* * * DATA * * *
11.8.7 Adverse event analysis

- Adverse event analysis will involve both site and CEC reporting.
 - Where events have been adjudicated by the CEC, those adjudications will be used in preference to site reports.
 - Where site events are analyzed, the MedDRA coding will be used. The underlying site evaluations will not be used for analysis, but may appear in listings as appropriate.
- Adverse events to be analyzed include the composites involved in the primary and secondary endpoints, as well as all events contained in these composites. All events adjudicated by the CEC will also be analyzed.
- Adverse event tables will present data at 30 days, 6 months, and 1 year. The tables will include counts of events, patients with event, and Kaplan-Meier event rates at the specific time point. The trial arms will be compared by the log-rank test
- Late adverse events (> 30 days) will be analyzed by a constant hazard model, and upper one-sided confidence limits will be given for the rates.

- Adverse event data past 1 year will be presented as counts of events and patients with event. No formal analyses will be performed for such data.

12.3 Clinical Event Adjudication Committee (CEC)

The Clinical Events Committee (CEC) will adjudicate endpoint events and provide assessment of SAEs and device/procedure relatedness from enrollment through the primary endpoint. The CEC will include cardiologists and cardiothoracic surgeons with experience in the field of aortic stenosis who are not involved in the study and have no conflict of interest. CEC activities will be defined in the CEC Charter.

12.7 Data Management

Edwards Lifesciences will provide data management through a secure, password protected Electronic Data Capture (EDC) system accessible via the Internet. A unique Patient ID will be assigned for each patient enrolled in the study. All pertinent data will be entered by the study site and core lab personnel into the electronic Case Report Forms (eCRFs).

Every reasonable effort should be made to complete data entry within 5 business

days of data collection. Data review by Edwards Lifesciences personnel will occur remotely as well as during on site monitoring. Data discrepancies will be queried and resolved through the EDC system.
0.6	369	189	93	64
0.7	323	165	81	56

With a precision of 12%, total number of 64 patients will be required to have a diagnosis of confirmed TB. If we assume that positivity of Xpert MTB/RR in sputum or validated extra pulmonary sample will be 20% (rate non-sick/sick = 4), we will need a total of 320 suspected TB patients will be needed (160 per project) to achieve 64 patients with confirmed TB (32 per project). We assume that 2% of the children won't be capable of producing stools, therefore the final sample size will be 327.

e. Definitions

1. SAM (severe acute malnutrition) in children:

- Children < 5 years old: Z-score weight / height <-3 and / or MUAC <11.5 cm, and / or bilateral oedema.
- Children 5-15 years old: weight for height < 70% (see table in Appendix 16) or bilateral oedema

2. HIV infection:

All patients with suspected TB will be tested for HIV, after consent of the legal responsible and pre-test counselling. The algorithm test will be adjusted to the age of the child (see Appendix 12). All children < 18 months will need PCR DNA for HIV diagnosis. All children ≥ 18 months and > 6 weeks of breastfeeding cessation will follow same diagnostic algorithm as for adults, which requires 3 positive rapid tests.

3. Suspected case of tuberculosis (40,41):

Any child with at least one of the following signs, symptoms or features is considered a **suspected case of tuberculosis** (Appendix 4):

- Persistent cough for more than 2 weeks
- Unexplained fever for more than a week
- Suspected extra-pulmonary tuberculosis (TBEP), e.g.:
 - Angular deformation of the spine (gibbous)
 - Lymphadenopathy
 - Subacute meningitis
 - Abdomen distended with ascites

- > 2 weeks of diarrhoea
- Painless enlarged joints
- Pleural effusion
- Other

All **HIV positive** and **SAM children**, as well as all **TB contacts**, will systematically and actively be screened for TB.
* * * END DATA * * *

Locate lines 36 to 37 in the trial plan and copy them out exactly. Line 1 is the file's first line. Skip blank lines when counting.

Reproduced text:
- Other

All **HIV positive** and **SAM children**, as well as all **TB contacts**, will systematically and actively be screened for TB.